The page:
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NamedRow a Better Sqlite3 row_factory for Python

Currently, sqlite3 returns rows by tuple or sqlite3.Row for dict-style, index access. I constantly find myself wanting attribute access like namedtuple for rows. I find attribute access cleaner without the brackets and quoting field names. Unlike previous discussions, I don't want to use the namedtuple object. I appreciate the simple API and minimal memory consumption of sqlite3.Row and used it as my guide in creating sqlite3.NamedRow to allow attribute and dict-style access faster than sqlite3.Row.

Why a new object instead of adding attribute access to the existing sqlite3.Row? .. TEASER_END There is an existing member method keys and any table with the field "keys" would cause a hard to debug, easily avoidable, collision.


  • Optimized in C, so it will be faster than any python implementation.

  • Access columns by attribute for all valid names and by index for all names.

  • Iterate over fields by name/value pairs.

  • Works with standard functions len and contains.

  • Identical memory consumption to sqlite3.Row with two references: the data tuple and the cursor description.

  • Identical speed to sqlite3.Row if not faster. Timing usually has it slightly faster for index by name or attribute, but it is almost identical.

Compare to sqlite3.Row

NamedRow only has class dunder methods to allow any valid field name. When the field name would be an invalid attribute name, you have two options: either use the SQL AS in the select statement or index by name. To get the field names use the iterator or to the same from the cursor.description.

titles = [x[0] for x in named_row]
titles = [x[0] for x in cursor.description]
titles = dict(named_row).keys()

Name and dict access are no longer case-insensitive. There are three reasons for this.

  1. Case-insensitive comparison only works well for ASCII characters. In a Unicode world, case-insensitive edge cases create unnecessary errors. Looking at a several existing codebases, this feature of Row is almost never used and I believe is not needed in NamedRow.

  2. Case-insensitivity is not "pythonic": "special cases aren't special enough to break the rules". Where, row.Name, and row.NAME are all the same it gives off the faint code smell of something wrong. When case-insensitivity is needed and the query SELECT can not be modified, sqlite3.Row is still there.

  3. Code is simpler and easier to maintain without edge cases.

  4. It is faster.

Timing Results

NamedRow is faster than sqlite3.Row for index-by-name access. As the number of fields in the row increases, NamedRow significantly out performs sqlite3.Row in the graph below. Yes, we are already talking about small units of time, but when working with thousands of rows, the cumulative savings can be noticable.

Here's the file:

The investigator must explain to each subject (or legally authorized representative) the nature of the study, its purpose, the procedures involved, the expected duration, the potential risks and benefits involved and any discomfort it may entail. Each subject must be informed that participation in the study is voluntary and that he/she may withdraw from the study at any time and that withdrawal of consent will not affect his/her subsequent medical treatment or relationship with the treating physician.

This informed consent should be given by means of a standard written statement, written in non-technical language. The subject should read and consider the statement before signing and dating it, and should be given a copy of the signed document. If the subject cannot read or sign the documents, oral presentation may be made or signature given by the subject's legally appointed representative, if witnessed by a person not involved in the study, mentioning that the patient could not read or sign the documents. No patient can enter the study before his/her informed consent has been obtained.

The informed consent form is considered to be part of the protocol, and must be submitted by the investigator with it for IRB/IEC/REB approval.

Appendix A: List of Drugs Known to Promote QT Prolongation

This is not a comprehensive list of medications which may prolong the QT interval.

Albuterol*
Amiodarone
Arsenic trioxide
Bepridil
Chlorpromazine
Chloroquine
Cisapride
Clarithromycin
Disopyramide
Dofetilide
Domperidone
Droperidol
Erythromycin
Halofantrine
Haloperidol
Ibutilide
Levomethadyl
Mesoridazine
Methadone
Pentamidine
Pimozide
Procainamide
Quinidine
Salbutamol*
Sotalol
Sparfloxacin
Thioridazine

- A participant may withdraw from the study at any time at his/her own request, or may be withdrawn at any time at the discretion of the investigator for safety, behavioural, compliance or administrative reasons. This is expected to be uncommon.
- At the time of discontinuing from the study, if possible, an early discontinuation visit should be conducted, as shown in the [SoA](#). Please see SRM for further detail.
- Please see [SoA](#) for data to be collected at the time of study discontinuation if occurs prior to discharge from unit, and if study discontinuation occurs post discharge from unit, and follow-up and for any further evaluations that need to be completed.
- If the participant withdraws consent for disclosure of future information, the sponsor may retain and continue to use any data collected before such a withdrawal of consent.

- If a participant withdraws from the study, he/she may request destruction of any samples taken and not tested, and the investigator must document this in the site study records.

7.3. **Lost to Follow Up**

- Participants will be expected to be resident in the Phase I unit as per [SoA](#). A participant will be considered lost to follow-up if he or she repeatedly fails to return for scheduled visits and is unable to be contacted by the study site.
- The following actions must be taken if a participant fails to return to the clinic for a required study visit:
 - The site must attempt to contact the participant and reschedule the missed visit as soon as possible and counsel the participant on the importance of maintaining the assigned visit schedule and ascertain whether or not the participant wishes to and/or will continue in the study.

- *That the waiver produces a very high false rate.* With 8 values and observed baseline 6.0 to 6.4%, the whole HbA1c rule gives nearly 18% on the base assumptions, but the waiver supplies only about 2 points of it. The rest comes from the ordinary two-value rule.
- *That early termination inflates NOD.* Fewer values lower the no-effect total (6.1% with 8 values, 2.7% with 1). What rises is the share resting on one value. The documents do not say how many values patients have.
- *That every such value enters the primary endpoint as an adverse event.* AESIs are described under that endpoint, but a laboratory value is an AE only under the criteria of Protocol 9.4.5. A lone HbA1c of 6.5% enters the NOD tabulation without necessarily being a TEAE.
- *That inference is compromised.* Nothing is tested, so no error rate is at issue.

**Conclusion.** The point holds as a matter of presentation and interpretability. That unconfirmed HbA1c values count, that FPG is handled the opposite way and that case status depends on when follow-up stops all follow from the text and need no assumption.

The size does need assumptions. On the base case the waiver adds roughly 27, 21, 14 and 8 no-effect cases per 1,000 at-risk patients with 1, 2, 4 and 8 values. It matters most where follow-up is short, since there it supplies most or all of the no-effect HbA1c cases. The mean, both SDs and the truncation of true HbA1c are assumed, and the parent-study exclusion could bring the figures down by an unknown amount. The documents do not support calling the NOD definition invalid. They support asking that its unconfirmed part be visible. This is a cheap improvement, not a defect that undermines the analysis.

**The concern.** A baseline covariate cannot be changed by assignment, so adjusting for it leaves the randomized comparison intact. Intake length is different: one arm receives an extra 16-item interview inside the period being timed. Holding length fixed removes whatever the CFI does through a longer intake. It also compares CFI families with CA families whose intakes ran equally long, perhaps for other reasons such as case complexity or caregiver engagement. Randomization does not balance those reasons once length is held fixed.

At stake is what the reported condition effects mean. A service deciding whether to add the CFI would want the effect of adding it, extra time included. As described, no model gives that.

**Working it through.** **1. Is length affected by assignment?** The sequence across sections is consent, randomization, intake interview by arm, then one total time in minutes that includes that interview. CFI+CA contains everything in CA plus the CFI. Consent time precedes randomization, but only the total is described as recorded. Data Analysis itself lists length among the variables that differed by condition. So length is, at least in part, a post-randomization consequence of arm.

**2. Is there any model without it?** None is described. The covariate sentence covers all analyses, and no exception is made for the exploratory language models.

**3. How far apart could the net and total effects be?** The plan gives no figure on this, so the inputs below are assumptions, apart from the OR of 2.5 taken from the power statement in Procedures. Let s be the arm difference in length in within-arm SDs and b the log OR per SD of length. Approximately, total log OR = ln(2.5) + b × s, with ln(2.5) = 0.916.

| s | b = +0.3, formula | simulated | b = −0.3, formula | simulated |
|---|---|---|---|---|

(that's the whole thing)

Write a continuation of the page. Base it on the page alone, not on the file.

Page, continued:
I wanted to time the creation of the row_factory object and accessing each field within that object. I started by creating some repeatably random length fields.


def make_field(letter_idx: int) -> str:
    """Make a string of length between 4 and 15."""
    return FIELD_MAP[letter_idx] * rando.randrange(4, 15)

fields = [make_field(i) for i in range(number_of_fields)]

I use this to create my setup code.

import sqlite3
cursor = sqlite3.Connection(':memory:').cursor()
# fields a sequence of fieldnames
data = tuple(1 for x in range(len(fields)))

# Setup the factory_row
cursor.factory_row = sqlite3.NamedRow
select = ",".join([f"{i} as {field}" for i, field in enumerate(fields)])
cursor.execute("SELECT {select}")
  1. NamedRow is significanly faster than sqlite3.Row for index-by-name and attribute access.

  2. NamedRow attribute access is faster than index-by-name. The index incures a bit of overhead in determing if the index is by integer or by string which we see.

  3. NamedRow and sqlite3.Row have near identical performance when indexing by integer.

Usage Examples

>>> import sqlite3
>>> c = sqlite3.Connection(":memory:").cursor()
>>> c.row_factory = sqlite3.NamedRow
>>> named_row = c.execute("SELECT 'A' AS letter, '.-' AS morse, 65 AS ord").fetchone()

>>> len(named_row)
>>> 'letter' in named_row
>>> row == row
>>> hash(row)

#Index by number and range.
>>> named_row[0]
>>> named_row[1:]
('.-', 65)

#Index by column name.
>>> named_row[ord]

#Access by attribute.
>>> named_row.morse

#Iterate row for name/value pairs.
>>> dict(named_row)
{'letter': 'A', 'morse': '.-', 'ord': 65}
>>> tuple(named_row)
(('letter', 'A'), ('morse', '.-'), ('ord', 65))